The book also contains 6 new feats: One to enhance your blood-draining, one that makes you faster when you inflict a bleeding wound or inflict said bleeding wounds. You may also command your undead to form unliving shieldwalls around you, emit a despair-inducing cry, get an additional web ability use and a feat that enhances your webs to entrap, grab, trip or pull foes via your webs, each time you take the feat, get access to another of the web-uses.

The 6 new traits should drive the fear back into your players via their disturbing nature: Whether it's eating eyeballs, emitting weird keening, having a smelling, rotten limb, a creepy hide-out and the option to locate bodies of potential victims, these are dark with a capital "D" and offer some very specific and iconic options. Impressive!

The pdf, of course, also features new monsters, first of which would be the CR 21 Gravebane Colossus. Remember the Tombstone Elemental of Ravenloft? Yeah, this one's worse: Massive, deadly, the creature is an undead construct, immune to magic, healing fast, absorbing foes, can create elementally-infused fast zombies, disguise itself as a cemetery, throw deadly clutches of corrupted elemental earth and tombstone fragments and is surrounded by an aura of maddening whispers of the damned. A deadly pinnacle of necromantic arts, this creature has more signature abilities than many monster-pdfs! Stellar!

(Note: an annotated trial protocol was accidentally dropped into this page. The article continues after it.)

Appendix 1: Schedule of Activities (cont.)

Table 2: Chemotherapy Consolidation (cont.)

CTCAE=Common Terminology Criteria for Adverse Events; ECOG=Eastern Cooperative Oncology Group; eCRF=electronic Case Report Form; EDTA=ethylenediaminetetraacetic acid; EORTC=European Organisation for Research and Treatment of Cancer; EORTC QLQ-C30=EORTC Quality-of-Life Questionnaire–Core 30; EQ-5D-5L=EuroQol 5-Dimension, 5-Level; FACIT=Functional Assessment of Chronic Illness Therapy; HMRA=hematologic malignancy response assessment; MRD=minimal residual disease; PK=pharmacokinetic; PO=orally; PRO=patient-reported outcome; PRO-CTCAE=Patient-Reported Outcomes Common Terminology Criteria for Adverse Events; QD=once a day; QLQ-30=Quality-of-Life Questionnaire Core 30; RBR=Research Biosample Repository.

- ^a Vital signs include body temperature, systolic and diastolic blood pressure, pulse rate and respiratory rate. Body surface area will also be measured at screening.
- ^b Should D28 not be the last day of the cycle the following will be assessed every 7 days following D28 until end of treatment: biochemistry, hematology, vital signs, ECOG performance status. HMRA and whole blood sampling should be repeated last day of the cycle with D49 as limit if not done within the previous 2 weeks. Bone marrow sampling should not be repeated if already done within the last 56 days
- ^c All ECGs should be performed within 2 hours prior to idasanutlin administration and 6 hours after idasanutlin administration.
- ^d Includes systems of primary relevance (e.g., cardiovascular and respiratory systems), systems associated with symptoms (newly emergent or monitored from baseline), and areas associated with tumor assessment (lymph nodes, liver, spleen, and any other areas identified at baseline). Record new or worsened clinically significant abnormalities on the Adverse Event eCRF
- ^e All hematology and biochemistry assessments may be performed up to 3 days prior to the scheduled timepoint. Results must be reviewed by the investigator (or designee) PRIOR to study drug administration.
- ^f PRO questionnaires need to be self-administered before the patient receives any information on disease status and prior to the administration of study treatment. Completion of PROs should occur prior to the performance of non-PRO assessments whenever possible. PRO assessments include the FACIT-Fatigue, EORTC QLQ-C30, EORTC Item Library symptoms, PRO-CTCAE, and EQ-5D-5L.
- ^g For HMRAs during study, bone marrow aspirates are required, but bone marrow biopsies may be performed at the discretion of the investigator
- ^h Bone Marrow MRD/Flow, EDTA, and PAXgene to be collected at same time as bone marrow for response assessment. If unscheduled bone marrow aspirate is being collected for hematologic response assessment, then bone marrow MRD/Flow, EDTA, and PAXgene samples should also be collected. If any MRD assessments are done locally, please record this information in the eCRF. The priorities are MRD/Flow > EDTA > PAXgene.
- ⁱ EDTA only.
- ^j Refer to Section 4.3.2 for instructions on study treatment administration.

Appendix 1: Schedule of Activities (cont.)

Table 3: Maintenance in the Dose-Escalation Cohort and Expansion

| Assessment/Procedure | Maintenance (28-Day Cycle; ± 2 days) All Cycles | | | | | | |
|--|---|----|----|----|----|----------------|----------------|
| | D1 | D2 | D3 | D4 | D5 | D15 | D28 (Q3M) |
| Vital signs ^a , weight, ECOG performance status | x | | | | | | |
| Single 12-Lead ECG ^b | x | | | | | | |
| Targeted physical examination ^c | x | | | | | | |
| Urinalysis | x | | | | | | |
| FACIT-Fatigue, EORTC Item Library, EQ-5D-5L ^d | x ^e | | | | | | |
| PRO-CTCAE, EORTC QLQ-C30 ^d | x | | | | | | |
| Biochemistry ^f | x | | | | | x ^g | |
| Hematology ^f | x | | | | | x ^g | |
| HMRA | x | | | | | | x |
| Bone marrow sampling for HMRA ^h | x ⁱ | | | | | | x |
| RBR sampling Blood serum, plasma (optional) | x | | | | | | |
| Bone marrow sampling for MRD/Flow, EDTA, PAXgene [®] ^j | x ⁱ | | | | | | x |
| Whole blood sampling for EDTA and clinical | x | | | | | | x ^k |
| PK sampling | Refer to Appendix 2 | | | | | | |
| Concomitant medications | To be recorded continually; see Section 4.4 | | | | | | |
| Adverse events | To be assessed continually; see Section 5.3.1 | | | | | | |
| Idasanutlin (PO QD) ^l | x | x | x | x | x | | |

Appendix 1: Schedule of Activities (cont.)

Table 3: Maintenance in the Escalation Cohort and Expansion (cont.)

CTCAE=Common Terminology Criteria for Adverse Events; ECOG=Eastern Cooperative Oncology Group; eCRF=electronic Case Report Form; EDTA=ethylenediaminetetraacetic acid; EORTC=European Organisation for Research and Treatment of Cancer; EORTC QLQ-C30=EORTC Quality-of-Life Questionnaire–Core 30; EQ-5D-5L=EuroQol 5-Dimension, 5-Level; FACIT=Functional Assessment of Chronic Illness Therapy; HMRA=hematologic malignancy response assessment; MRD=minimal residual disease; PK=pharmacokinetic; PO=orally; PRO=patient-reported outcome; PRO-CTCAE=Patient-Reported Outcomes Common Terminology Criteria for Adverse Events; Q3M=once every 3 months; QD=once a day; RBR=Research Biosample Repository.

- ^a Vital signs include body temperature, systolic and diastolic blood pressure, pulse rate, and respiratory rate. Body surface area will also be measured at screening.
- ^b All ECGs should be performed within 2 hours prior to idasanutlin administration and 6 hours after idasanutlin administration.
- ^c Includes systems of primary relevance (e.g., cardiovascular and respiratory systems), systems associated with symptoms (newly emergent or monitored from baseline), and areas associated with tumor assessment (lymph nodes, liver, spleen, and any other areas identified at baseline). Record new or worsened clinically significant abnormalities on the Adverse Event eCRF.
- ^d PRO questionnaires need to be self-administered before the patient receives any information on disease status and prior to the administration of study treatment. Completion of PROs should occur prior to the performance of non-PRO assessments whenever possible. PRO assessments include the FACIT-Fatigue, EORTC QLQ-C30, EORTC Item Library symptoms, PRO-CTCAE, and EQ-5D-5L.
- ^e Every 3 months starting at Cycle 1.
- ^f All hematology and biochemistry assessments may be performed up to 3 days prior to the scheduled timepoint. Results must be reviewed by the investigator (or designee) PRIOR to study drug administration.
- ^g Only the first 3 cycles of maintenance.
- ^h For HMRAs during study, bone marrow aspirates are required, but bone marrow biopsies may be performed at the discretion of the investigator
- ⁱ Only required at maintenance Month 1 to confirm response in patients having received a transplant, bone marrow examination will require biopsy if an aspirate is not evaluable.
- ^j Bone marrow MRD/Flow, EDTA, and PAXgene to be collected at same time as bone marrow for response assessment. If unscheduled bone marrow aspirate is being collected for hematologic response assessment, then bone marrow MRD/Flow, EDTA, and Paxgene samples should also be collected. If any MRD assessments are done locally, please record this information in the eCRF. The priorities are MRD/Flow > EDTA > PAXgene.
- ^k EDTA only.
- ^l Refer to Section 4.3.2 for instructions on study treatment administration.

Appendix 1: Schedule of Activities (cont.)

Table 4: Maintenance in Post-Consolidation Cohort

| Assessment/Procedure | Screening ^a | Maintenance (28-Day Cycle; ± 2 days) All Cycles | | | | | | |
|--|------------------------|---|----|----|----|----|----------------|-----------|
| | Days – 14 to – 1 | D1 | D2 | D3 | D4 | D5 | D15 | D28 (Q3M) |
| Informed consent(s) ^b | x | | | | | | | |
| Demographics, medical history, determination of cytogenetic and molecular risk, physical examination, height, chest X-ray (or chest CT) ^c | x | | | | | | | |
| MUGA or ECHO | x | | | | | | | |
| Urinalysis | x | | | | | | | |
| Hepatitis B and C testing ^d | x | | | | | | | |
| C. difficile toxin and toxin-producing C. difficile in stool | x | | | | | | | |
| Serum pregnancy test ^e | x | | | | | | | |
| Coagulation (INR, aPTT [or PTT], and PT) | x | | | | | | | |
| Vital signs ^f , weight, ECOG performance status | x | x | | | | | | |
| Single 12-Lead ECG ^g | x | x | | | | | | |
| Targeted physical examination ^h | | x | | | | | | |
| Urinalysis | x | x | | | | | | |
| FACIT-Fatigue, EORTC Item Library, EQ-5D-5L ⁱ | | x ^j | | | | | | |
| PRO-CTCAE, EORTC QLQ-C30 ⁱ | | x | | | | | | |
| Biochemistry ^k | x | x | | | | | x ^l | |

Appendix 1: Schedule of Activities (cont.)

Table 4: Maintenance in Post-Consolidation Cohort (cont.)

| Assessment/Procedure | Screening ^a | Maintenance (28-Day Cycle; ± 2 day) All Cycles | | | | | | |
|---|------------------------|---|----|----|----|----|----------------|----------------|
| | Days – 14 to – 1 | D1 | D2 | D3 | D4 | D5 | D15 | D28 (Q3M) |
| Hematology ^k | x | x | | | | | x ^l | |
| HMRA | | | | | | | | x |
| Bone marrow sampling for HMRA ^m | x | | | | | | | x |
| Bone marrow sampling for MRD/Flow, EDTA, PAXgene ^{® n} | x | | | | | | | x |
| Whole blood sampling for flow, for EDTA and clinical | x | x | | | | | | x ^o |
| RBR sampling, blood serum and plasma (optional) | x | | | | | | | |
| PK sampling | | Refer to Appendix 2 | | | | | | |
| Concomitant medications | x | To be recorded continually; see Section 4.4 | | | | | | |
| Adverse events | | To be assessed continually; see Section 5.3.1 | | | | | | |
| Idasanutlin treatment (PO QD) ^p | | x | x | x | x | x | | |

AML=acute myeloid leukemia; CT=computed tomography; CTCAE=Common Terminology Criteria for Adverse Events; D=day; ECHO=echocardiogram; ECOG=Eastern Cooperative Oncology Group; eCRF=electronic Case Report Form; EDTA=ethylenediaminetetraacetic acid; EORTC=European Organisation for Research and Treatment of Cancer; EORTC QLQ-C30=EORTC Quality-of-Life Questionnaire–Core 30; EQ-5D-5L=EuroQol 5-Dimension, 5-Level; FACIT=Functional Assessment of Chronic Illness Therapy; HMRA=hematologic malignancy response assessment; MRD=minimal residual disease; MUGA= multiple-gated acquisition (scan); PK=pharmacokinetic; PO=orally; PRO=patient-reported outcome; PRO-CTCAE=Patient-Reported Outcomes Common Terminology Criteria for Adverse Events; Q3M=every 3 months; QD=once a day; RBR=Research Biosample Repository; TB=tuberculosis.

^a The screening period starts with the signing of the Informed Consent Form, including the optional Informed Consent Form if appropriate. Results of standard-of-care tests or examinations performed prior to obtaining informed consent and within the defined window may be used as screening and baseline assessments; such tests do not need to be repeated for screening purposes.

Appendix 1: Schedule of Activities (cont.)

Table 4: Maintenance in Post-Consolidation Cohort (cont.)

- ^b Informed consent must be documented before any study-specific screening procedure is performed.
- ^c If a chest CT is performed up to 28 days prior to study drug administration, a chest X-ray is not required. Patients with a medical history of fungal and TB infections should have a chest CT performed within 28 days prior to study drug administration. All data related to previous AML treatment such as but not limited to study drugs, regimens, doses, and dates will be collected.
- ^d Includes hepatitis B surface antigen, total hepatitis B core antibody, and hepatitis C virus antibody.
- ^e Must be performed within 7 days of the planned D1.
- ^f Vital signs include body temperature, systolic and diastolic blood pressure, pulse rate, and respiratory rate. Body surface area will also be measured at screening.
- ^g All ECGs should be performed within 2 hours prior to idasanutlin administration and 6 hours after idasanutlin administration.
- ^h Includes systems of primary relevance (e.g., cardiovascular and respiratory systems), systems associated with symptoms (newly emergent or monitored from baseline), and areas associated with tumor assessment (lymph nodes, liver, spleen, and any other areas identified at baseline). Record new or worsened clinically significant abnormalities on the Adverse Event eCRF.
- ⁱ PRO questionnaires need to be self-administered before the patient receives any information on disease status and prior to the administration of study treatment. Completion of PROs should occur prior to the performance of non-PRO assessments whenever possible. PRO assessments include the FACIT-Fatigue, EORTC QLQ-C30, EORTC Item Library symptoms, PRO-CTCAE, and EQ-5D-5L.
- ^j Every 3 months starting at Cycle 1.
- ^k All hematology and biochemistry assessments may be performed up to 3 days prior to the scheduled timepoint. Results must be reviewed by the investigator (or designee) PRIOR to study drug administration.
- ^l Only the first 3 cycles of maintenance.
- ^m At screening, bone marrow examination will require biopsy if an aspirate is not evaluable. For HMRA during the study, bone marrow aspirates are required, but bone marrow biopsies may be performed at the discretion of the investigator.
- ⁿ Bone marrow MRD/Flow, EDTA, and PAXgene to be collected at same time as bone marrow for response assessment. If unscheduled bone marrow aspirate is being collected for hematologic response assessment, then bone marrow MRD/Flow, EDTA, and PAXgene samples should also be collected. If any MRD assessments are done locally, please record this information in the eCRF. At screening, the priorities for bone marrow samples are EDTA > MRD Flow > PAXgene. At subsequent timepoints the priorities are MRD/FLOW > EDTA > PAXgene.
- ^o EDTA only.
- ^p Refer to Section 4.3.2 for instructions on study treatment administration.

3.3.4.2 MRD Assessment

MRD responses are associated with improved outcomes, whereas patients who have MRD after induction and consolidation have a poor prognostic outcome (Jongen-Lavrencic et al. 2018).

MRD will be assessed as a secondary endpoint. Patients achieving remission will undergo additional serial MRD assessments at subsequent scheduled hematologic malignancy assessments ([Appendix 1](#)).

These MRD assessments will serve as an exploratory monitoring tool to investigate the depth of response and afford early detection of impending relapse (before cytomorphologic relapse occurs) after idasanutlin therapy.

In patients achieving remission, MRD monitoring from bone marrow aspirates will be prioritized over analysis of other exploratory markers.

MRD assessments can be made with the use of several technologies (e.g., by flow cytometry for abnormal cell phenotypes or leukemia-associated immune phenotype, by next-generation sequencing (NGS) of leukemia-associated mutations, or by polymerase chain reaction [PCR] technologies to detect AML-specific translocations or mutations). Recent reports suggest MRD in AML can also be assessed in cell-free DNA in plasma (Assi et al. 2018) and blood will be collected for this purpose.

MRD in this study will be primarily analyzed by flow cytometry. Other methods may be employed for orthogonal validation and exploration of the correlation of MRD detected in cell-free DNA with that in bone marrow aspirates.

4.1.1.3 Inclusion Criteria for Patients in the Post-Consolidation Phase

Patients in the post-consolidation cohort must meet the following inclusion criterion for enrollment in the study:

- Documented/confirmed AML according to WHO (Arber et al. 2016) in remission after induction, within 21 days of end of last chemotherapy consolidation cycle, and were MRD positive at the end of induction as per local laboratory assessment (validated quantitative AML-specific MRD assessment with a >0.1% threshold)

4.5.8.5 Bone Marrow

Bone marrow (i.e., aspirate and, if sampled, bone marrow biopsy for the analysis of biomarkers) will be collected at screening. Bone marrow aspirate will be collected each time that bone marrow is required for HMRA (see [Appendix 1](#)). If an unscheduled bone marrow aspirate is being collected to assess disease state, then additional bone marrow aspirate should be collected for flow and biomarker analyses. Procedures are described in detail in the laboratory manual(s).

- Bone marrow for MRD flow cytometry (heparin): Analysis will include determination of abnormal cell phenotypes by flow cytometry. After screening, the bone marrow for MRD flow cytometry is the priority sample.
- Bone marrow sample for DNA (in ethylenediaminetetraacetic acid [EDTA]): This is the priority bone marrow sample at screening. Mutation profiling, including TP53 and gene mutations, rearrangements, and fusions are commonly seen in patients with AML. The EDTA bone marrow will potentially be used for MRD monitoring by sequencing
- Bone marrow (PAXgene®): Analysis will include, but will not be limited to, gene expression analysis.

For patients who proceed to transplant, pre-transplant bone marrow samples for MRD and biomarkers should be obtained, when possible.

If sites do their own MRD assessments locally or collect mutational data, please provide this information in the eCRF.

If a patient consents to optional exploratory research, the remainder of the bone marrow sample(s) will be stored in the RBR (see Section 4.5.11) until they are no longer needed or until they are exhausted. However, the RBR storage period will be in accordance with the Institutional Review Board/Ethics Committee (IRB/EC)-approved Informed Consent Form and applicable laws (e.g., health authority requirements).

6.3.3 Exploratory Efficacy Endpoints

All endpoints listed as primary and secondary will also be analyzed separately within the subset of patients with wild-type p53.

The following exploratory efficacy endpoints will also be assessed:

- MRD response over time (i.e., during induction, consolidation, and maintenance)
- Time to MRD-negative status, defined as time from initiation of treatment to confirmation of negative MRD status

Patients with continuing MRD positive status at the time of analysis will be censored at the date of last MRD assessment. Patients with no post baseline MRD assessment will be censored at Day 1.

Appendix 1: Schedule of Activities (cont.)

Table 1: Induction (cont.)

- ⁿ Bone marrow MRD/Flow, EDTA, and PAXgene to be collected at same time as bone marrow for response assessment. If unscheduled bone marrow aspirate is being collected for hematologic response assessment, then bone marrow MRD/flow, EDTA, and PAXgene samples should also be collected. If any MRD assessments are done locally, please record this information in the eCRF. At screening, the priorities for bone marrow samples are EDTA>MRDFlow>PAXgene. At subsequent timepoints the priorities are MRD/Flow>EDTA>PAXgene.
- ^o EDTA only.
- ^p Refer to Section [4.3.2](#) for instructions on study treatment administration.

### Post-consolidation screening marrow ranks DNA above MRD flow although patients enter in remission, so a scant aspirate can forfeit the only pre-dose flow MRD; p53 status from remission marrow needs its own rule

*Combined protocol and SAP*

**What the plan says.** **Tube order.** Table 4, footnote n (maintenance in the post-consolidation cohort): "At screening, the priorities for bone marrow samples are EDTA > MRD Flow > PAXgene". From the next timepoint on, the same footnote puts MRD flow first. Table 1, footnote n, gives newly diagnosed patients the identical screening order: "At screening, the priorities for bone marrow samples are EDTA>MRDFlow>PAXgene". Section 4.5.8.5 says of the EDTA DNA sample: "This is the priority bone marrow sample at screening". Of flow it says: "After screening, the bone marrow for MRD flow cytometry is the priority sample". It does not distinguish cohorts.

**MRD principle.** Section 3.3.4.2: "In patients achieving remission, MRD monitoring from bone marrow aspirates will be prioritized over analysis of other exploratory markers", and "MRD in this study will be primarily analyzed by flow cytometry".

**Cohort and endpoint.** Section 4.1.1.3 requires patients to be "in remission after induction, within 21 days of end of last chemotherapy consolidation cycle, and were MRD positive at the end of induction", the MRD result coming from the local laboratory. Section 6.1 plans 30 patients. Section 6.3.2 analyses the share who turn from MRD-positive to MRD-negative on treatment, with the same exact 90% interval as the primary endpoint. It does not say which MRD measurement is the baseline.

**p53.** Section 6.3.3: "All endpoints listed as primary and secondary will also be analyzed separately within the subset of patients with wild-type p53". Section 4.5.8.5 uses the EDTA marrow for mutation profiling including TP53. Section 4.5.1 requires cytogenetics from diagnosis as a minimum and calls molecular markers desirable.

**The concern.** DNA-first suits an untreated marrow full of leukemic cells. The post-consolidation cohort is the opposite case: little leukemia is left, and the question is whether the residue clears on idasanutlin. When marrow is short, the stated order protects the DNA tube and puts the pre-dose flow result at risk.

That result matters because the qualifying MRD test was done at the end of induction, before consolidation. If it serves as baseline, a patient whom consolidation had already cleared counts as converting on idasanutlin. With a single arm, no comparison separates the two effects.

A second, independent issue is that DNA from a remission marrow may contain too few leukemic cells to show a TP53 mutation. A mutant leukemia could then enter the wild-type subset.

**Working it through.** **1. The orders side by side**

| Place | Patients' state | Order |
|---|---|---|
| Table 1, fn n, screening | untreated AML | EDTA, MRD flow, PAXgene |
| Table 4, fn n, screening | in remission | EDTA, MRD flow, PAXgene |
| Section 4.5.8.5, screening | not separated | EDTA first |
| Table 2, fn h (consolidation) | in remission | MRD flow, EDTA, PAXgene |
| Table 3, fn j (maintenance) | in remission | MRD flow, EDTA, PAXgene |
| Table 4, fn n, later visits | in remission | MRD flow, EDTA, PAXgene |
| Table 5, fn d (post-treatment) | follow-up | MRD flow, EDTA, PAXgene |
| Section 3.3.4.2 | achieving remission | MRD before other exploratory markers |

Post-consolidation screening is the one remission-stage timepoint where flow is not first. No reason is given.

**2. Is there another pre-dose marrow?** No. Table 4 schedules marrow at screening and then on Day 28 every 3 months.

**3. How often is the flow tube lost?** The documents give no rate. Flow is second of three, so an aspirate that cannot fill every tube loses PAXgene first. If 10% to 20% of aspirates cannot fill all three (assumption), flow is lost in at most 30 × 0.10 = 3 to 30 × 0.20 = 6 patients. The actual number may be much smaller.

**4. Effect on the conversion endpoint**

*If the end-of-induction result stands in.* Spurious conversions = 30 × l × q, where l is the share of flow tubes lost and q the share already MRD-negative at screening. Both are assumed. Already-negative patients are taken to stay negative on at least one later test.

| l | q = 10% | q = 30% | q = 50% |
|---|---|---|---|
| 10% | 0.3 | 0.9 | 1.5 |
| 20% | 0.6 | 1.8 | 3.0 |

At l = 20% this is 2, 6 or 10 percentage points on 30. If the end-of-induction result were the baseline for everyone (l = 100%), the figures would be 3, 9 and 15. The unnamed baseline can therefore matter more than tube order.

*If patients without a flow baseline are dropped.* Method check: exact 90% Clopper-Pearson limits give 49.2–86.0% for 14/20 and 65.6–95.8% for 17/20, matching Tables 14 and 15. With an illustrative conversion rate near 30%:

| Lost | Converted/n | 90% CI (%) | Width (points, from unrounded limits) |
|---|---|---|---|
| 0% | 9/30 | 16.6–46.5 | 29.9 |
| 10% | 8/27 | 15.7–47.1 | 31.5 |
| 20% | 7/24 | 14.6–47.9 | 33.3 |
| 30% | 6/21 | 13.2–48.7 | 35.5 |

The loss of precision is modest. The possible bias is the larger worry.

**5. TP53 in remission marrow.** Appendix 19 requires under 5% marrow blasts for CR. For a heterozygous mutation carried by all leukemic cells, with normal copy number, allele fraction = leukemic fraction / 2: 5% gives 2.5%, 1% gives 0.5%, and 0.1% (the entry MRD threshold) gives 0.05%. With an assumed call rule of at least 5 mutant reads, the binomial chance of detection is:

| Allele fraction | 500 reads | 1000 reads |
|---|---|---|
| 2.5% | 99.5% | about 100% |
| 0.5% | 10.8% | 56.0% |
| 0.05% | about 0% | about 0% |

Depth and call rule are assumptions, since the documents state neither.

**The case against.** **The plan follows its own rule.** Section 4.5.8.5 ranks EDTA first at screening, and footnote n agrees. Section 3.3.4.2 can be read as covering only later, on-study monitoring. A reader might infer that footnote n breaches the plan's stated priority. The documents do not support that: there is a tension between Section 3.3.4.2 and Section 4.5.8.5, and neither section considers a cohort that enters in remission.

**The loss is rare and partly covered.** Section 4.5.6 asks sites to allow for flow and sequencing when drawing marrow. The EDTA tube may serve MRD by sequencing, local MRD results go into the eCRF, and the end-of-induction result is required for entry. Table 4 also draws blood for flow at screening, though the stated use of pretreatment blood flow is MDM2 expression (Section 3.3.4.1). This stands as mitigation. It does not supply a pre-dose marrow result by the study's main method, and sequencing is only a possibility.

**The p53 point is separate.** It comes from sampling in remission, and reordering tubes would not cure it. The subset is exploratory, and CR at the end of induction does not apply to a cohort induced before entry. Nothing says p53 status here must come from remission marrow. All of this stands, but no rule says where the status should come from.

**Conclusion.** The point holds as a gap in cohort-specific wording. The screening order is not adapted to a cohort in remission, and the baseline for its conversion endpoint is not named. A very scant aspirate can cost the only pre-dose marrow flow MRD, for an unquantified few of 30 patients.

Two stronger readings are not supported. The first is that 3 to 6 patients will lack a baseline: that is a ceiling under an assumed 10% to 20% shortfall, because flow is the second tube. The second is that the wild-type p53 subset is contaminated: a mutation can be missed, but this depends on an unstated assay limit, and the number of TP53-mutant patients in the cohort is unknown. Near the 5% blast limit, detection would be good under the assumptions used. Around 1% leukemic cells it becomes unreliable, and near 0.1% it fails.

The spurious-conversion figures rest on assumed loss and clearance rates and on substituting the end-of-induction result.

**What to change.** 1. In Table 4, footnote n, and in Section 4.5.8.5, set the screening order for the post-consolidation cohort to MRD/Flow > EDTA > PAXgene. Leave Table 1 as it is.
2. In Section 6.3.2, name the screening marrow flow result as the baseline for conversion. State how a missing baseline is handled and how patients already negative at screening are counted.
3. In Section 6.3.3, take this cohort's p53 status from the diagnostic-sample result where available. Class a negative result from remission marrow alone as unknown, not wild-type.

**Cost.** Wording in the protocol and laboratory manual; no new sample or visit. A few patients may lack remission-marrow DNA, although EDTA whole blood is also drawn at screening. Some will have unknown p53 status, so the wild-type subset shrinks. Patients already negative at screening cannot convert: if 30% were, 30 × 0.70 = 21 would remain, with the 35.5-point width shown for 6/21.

The second creature herein is no less sadistic: The Sundered One is the result of stitched together bodies of small creatures (yes, that means halflings qualify, as do children and other innocents...) and yes, the deadly undead is surrounded by an aura of madness, a master of using its multiple limbs and is additionally covered in nasty, deadly slime.

There are also 2 new magic items - a magical girdle that inflicts you with lycanthropy and an infernal trident that is particularly deadly versus good foes.

Conclusion:
Editing and formatting are very good, I didn't notice any significant glitches. Layout adheres to a two-column standard with a parchment-style background. The pdf is fully bookmarked, but in contrast to other TPK-Games-releases, not hyperlinked to d20pfsrd.com The artwork is mostly stock, though we get two original, extremely cool artworks for the new creatures herein - at this price-point: Two thumbs up!

This is a great advice-book for DMs and the monster-feats are cool and balanced as well. What steals the show for me, would be the very specific (and cruel) traits! Traits mostly suck/are boring or overpowered. These are neither and should help prospective DMs drive home the fear of their psycho-killer humanoids. The two monsters are gloriously disturbing to behold and will see use in my campaigns. Two thumbs up again!